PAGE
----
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Kindling

The process by which books are converted to Kindle format introduces errors which do not get corrected. Every publisher knows this, though none will say so on record. The problem is one of economics. The cost of a printed book covers some degree of proofing and checking—not enough, but some. The cost of a Kindle book does not support quality control, and the multi-step conversion process, handled in bulk by third parties, chops out content and creates other errors that no one fixes because no one is there to do QA.

The process by which books are converted to Kindle format introduces errors which do not get corrected. Every publisher knows this, though none will say so on record.

To be clear, there is nothing wrong with Kindle or its format. The problem is one of economics. The cost of a printed book covers some degree of proofing and checking—not enough, but some. The cost of a Kindle book does not support editorial quality control, and the multi-step conversion process, handled in bulk by third parties, chops out content and creates other errors that no one fixes because no one is there to do QA.

I love the idea of Kindle. I love Kindle on my iPhone. As the economics of publishing continues to change, perhaps one day soon, a Kindle edition will contain the same text as the printed book. Until it does, Kindle is great for light reading. But if it’s critical that every word, comma, and code sample come through intact, for now, you’re better off with print.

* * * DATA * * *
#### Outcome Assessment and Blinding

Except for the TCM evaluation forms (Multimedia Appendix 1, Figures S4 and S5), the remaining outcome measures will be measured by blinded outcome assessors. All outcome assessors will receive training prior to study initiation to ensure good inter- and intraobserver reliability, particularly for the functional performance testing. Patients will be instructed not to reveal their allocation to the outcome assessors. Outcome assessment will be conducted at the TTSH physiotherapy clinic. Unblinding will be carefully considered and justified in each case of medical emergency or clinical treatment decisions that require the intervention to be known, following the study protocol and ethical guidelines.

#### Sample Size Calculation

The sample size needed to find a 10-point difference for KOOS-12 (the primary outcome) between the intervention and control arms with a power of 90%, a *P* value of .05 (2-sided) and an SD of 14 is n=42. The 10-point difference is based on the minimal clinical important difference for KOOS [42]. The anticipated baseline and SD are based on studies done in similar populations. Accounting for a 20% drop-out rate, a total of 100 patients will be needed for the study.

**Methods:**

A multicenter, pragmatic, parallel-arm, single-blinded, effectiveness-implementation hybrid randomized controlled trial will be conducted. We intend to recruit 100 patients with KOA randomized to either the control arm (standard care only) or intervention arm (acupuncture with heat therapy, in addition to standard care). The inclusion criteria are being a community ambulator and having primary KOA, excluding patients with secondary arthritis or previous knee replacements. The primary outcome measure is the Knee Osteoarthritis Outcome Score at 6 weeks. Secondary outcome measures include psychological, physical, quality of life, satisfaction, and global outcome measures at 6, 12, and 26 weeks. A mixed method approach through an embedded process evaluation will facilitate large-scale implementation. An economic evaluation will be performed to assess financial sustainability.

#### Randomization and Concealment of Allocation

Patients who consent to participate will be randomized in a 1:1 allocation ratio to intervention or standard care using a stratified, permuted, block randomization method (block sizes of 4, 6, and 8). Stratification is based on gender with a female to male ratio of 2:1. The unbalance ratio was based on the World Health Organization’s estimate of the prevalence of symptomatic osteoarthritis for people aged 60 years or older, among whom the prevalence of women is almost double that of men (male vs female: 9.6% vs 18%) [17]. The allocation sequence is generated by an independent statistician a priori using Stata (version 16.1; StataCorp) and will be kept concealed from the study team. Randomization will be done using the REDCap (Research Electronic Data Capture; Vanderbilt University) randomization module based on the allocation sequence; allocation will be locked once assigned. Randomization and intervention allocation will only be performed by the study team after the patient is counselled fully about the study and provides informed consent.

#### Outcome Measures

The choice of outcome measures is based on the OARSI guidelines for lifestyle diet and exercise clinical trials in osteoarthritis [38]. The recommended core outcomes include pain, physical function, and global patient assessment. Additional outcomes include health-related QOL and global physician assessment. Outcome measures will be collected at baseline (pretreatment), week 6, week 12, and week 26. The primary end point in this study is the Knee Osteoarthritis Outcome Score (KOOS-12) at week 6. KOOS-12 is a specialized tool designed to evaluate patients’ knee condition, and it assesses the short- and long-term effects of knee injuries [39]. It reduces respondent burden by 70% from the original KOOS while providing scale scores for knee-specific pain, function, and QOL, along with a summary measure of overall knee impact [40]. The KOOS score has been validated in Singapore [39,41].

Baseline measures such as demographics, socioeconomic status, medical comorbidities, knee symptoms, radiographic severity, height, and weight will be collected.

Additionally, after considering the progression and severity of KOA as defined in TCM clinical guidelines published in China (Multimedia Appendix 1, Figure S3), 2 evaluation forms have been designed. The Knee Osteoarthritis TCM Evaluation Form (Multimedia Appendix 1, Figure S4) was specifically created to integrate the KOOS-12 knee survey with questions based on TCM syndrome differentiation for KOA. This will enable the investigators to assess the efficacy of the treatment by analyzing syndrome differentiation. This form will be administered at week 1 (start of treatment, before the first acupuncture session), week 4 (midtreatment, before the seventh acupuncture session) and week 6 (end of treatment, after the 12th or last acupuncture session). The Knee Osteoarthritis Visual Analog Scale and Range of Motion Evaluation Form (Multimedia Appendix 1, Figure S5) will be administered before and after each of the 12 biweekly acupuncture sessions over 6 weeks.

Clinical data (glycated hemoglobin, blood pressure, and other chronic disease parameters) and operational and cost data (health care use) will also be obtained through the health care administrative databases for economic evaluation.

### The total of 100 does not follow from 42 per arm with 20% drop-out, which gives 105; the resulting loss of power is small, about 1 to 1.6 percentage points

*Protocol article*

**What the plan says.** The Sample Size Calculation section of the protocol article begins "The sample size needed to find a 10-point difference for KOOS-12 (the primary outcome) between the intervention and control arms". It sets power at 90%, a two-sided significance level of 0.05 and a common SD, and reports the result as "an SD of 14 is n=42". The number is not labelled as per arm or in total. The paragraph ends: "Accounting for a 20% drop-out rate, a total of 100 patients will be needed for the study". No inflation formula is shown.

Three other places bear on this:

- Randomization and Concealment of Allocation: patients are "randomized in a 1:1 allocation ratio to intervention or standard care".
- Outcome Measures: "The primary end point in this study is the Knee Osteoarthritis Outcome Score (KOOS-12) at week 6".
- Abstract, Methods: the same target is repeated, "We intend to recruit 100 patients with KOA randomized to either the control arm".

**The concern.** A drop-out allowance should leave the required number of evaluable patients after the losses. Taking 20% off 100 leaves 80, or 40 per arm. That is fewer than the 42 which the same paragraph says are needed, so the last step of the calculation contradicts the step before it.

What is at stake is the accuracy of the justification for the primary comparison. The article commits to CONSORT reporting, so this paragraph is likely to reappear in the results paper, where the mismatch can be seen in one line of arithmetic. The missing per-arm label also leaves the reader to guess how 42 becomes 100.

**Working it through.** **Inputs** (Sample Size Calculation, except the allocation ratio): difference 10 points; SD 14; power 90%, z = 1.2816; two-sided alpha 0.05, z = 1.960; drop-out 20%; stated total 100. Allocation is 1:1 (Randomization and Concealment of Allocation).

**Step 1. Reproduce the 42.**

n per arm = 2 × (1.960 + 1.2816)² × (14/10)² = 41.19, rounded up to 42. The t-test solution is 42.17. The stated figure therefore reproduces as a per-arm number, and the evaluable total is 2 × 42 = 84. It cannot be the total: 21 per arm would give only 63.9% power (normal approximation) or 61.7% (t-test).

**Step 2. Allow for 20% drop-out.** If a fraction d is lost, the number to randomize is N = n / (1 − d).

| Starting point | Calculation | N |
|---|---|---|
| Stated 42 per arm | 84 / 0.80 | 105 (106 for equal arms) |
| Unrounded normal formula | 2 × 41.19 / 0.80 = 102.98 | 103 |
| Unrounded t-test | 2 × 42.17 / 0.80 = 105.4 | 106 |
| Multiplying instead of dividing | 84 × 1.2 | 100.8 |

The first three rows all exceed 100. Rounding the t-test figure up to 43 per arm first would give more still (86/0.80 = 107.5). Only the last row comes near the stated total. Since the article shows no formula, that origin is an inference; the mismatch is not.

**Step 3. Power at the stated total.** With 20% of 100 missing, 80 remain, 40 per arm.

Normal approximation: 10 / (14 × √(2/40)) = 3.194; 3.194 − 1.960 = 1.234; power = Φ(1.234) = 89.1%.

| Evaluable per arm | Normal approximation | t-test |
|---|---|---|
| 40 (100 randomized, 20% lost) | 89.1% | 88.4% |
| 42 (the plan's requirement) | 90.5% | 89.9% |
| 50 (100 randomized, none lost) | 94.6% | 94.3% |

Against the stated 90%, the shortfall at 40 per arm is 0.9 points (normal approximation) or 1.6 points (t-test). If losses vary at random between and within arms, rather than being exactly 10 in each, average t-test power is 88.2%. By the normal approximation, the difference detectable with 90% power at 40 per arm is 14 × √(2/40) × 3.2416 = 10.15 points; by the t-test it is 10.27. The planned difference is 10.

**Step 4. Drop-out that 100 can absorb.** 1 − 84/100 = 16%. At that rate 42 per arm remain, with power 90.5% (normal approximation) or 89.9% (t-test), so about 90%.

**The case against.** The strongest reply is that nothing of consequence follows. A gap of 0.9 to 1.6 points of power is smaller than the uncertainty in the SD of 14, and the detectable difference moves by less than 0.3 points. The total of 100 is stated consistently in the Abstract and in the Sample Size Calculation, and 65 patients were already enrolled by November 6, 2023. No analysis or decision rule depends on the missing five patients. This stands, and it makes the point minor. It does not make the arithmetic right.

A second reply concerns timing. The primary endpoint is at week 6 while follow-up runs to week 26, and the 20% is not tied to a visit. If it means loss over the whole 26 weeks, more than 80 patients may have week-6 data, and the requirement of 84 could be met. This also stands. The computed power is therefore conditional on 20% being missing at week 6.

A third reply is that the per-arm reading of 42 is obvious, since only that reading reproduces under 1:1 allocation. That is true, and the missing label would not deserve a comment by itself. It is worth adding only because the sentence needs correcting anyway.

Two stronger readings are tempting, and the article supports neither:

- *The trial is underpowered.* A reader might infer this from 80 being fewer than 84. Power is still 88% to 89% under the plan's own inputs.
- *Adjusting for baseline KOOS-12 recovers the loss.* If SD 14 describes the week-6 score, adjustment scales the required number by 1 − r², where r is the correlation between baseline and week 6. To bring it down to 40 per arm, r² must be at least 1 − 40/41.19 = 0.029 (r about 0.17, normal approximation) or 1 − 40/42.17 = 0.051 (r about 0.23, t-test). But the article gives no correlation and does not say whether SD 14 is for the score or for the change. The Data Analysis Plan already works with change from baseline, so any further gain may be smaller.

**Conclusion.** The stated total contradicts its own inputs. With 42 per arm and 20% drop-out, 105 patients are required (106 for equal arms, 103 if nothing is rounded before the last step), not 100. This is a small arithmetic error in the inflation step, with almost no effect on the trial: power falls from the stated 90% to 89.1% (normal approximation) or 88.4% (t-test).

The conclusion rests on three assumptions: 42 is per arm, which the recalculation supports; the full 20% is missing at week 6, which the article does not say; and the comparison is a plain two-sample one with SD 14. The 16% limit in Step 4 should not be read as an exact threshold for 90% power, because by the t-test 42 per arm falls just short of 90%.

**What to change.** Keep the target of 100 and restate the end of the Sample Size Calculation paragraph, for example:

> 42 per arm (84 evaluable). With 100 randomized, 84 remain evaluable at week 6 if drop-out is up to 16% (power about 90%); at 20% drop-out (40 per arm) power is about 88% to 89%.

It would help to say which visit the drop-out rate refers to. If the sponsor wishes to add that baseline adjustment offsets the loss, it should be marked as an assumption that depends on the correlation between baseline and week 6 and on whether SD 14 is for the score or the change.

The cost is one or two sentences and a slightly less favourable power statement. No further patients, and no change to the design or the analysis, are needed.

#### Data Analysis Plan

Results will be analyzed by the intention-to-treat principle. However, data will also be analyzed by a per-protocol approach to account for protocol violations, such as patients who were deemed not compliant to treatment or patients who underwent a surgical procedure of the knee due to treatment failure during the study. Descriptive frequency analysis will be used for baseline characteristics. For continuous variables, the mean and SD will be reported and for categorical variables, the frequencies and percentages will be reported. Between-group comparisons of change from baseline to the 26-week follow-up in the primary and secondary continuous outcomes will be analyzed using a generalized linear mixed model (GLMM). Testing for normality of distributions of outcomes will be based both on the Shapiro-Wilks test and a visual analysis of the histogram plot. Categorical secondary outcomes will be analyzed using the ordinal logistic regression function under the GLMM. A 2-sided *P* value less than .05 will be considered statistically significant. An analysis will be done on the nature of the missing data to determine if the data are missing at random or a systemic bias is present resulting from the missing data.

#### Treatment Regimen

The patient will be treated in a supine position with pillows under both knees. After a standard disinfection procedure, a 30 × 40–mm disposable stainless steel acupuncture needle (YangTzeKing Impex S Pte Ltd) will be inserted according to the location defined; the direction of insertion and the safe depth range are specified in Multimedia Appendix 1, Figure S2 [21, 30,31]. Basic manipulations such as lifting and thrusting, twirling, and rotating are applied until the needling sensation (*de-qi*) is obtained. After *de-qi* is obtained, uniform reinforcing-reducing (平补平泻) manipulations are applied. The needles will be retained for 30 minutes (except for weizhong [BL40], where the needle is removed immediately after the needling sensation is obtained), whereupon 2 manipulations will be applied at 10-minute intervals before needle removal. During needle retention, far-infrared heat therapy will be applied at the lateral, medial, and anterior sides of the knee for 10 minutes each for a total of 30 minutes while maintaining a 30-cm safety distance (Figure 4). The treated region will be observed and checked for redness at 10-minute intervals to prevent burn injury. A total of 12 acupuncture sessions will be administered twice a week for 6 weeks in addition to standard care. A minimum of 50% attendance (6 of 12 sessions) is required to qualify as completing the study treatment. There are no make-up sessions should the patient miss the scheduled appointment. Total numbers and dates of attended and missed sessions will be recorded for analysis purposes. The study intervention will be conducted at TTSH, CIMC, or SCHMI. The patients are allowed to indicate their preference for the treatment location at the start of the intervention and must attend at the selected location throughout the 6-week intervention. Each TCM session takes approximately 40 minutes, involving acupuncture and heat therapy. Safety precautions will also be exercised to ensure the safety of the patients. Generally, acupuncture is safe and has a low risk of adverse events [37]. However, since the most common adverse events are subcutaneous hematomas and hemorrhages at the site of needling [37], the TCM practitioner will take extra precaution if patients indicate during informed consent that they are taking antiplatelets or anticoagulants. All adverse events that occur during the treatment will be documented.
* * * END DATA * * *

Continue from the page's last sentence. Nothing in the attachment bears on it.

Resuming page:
Update

Two salient points I should have made in this post are covered in Kindling II, posted 27 August 2009.

ShortURL: zeldman.com/x/58

By Jeffrey Zeldman

“King of Web Standards”—Bloomberg Businessweek.

Hi! I’m a principal designer at Automattic, Inc. Also: Publisher and founder, A List Apart “for people who make websites.” Publisher and co-founder, A Book Apart—brief books for people who design, write, and code. Co-founder and co-host, An Event Apart UX & front-end conference. Faculty, MFA Interaction Design, School of Visual Arts, NYC. Host, The Big Web Show. Have written two books, notably ”Designing With Web Standards,“ currently in its 3rd Edition, and, on last count, translated into 15 languages and used as a text in 85 universities.